My pick of the flicks of 2015

Culture Film

About a month ago, as I sat down to write a list of my favourite movies of 2015, I realized I hadn’t seen nearly enough films in 2015. So over winter break I sat down and binge-watched the best of film last year, and here are the results, ranked according to both quality of filmmaking and my personal favorability towards the films. Unfortunately, this means this list is a bit subjective, so I apologize in advance for any inclusions or exclusions. Due to release dates in Victoria, some films have been left off the list (sorry, Leo), but all other films were fair game. If you disagree with any of my choices, feel free to find me in the Martlet offices and apologize for your bad taste.

Mad Max: Fury Road

Most of the time when you want to say why you enjoyed a movie, you start with what was good. What did the movie do well? What parts stuck out for the right reasons? For Mad Max: Fury Road, it’s easier to start with what was bad. The answer? Close to nothing. The acting is impeccable. World building is ambitious and enjoyable. The action — what the movie should excel at — is constant but always thrilling, somehow continuously pushing things beyond the high bars it sets throughout the movie. It says something when you have a flaming car explode in a tornado and you still manage to raise the ante. A strong female lead and the lack of a shoehorned romance is one of many cherries on top. If you haven’t seen it, what are you doing? This is the movie of 2015. Seriously.


I was not expecting to enjoy Carol. A slow, moving film about a shopgirl falling in love with a married woman in 1950s New York, it certainly isn’t the kind of film I expected to enjoy. With that said, Carol surprised me more than any other film last year. Both Cate Blanchett and Rooney Mara received Golden Globe nominations for their roles, and it’s easy to see why; their characters differ but still maintain a beautiful chemistry, and while the romance takes most of the film to develop, you never feel like things are moving too quickly. The soundtrack by Carter Burwell is my favourite of the year, and the ending of the movie is gratifying but not melodramatic. This is an understated film, but it definitely isn’t underappreciated — it’s on many best-of year-end lists for 2015, and for very good reason.


Unlike some of the others on this list, Spotlight was not a fun film. The movie, set in early 2000s Boston, is based on the true events surrounding a team of journalists at the Boston Globe and their investigation into abuse within the Catholic Church. Instead of a laugh-a-minute flick, Spotlight offers a perfect example of how to work with an all-star cast and make a film not dependent on shocking and spectacular action sequences but rather an important subject, a great director, and some superb performances. Mark Ruffalo is phenomenal, and the rest of the Hollywood A-listers do more than pull their weight. The pacing of the film is superb, and while the subject matter is intense, the movie never tries to spoon-feed morality or preach to you. Instead, it respects its viewers, allowing them to feel and discover along with its characters, ending on such a haunting note that the theatre where I watched the film stayed silent for several minutes afterwards.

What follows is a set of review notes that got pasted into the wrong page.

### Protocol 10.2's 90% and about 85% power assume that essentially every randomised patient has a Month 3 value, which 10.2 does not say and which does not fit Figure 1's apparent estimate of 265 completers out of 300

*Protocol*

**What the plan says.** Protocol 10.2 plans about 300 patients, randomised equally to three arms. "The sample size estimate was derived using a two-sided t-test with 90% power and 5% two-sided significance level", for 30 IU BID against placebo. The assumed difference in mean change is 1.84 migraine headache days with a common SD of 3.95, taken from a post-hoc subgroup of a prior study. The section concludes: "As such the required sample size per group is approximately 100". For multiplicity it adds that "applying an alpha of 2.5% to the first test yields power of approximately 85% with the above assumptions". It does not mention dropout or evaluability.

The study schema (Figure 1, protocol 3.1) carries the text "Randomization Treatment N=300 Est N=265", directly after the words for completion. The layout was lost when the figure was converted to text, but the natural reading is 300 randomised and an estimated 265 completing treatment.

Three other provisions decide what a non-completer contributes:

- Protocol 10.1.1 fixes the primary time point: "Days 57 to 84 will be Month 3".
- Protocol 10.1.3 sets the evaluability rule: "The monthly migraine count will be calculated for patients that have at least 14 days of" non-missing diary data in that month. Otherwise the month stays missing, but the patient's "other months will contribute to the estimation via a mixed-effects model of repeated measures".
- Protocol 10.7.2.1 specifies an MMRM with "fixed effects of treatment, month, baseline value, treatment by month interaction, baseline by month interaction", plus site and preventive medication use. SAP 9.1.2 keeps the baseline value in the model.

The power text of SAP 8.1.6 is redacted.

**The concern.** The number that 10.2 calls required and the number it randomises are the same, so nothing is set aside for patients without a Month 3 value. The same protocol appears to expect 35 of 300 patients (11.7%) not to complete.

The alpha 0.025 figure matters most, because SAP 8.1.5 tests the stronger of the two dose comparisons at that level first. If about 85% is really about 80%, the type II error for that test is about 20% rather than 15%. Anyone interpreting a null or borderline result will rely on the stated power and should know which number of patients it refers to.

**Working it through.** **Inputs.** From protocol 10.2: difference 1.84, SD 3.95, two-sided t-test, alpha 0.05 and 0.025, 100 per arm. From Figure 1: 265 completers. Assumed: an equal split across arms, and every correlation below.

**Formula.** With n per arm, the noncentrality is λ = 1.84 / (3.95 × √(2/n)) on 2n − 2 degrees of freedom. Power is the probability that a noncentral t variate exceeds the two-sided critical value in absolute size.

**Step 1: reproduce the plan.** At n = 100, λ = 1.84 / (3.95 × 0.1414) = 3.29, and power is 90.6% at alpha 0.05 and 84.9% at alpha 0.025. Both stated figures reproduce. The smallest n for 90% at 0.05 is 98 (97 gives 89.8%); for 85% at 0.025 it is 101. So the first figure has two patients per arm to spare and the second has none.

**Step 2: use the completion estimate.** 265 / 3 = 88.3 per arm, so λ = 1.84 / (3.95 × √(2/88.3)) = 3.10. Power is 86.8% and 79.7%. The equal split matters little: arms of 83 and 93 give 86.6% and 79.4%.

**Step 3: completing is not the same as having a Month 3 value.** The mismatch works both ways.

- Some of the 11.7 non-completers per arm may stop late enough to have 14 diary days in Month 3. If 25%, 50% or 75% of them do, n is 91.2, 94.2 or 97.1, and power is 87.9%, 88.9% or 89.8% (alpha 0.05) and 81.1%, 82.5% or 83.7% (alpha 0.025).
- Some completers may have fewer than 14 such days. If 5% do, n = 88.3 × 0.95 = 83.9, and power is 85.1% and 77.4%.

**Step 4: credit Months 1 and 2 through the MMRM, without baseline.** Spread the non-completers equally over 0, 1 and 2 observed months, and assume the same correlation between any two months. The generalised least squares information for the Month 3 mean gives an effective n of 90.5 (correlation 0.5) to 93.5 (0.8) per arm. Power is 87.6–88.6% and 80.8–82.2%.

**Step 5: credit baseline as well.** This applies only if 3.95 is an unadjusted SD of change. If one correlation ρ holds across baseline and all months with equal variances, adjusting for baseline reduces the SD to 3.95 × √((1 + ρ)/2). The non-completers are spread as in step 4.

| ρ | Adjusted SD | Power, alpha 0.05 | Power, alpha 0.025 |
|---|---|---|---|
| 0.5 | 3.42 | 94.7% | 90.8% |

Ex Machina

Sometimes you experience a movie that you aren’t sure you liked, but then you catch yourself a week later still thinking about it and you realize how much of an impact it had. For me, Ex Machina was that film. This science-fiction indie film, which has all the hallmarks of a future cult classic, sees a young programmer administering the Turing Test — made to test the intelligence of a computer —to an android built and housed by his boss, a megalomaniac inventor. Ex Machina is a slow-burner, but it culminates in one of the most horrific and electrifying scenes I’ve ever watched, and its core messages are fascinating and worth thinking about. Oscar Isaac and Domhnall Gleeson work well together as inventor and programmer respectively, and Alicia Vikander definitely deserves award consideration for her role as Ava, the android. Ex Machina uses science fiction not to amaze audiences with spectacular effects, but to ask questions we’ll probably end up pondering in the near future. If you want to watch a film that will intrigue you, seduce you, and perhaps even make you feel sick to your stomach, watch Ex Machina.


I wasn’t sure if this was a movie that I enjoyed as a Rocky fan or if it was actually a really good movie. But even if you don’t have a history of watching these kinds of films, I would recommend Creed. Sylvester Stallone is brilliant in reprising his role as Rocky Balboa, and Michael B. Jordan does an admirable job portraying the disenfranchised son of Apollo Creed. The boxing scenes are visceral and bloody, and the film unexpectedly turns into a bit of a tear-jerker as well. However, although the script hints at some interesting secondary characters and storylines, Creed frustrates in its inability to fully flesh them out. As far as soft reboots go, Creed still has a lot to teach other films (cough Star Wars cough) about reinvigorating a franchise while maintaining the same themes and feelings, and though it may not have anything new to say, it’s a feel-good film. And damn, did I feel good while watching it.